Citrin: In the short term, this is the biggest risk. Rising oil prices are a problem mainly through the effects on the United States and other major trading partners. Japan itself has improved its energy efficiency tremendously over the past two decades, so the direct effects of rising oil prices on its economy are quite modest. On balance, though, Japan’s stronger domestic economy bodes well for growth prospects in the near term, and we’re pretty confident that growth will be sustained at around 2 percent a year over the next couple of years.
On the mend
A rebound in Japan’s domestic demand suggests improved prospects for durable growth.
Contribution to real GDP growth.
Data: Global Insight, Nomura database.
IMF Survey:What does the IMF see as the key policy challenges going forward?
Citrin: First of all, on the macro side, despite the recovery, mild deflation does persist, so in the immediate future, it’s still important for the authorities to have a supportive monetary stance that allows Japan to escape once and for all from its deflationary period. Monetary policy needs to remain extra-loose for a while, until deflation and deflation expectations are defeated. That time is clearly approaching, with CPI inflation widely expected to turn positive sometime next year.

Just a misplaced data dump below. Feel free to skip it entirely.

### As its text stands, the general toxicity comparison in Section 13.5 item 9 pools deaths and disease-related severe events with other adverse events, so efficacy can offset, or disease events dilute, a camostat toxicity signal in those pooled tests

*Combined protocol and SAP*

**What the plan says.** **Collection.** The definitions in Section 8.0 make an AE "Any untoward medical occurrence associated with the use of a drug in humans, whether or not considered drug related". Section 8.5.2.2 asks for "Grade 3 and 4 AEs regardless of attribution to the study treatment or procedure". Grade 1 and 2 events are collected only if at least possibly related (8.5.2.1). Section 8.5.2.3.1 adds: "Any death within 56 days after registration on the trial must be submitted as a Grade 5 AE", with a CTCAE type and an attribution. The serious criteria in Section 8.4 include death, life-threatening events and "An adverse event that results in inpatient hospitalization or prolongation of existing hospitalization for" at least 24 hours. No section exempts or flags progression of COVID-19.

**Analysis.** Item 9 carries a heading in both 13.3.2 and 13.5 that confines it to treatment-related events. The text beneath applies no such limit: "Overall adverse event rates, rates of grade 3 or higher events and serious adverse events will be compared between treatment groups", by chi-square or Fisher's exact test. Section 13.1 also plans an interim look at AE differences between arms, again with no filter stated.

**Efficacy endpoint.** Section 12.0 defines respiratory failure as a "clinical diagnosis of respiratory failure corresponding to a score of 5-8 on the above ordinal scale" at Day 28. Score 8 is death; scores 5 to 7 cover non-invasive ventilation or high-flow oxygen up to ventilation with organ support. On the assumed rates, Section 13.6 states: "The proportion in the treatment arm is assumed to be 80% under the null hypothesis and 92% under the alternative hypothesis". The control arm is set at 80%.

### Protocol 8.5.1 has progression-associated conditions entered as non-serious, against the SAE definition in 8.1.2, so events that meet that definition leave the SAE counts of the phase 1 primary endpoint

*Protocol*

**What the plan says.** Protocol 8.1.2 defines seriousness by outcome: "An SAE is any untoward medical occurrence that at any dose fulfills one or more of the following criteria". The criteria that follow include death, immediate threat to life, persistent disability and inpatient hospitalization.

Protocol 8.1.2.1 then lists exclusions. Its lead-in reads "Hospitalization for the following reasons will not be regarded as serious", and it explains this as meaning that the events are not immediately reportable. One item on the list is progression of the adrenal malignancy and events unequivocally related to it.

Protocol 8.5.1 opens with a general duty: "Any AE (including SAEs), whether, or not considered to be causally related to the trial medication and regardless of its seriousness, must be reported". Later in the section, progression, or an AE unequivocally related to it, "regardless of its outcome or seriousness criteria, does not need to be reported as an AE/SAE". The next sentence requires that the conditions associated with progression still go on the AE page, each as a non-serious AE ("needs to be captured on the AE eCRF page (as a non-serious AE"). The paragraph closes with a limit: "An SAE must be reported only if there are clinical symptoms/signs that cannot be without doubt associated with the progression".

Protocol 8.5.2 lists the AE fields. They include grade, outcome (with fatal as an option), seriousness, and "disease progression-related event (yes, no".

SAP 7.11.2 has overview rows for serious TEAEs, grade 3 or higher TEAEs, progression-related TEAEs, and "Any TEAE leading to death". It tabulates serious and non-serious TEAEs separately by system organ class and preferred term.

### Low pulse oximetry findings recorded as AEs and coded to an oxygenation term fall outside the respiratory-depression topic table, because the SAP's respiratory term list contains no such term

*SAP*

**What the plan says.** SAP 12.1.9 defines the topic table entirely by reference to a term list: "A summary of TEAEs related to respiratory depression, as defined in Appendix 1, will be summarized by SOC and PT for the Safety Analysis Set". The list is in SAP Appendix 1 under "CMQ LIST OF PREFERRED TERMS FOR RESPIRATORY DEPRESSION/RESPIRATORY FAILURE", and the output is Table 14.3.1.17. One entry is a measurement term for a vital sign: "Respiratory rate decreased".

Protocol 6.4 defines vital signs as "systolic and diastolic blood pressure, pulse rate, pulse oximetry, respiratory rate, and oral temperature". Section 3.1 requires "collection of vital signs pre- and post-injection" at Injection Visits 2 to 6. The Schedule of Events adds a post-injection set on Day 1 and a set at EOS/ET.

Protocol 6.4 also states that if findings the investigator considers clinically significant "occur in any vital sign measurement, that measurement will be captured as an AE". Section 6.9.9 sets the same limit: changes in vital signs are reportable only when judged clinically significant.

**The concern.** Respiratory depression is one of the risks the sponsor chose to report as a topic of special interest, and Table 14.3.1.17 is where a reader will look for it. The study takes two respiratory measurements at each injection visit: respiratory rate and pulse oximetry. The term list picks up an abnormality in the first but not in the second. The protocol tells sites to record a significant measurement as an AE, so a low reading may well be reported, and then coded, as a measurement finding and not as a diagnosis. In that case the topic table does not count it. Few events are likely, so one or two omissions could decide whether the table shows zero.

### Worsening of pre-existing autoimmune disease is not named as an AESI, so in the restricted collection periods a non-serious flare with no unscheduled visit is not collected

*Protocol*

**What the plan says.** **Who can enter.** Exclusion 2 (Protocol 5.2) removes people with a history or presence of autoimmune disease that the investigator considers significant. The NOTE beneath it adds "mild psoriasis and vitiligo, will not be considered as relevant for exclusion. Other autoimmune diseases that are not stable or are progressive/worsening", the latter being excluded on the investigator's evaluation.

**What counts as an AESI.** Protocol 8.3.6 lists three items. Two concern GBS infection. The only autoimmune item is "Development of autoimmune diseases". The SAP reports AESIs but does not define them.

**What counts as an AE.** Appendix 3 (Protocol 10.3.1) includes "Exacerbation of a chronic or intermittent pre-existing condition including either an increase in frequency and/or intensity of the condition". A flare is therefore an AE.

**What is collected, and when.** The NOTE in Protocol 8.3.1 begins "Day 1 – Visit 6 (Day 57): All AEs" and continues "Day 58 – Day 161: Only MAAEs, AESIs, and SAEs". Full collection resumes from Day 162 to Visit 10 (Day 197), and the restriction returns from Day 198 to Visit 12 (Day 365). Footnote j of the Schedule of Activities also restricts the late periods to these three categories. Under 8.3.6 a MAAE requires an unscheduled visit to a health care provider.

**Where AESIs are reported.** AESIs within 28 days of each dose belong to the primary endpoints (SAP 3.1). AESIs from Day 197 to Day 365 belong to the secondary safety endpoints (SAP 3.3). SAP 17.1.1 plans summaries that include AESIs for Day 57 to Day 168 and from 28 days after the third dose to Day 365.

IMF Survey:How should monetary policymakers manage this transition?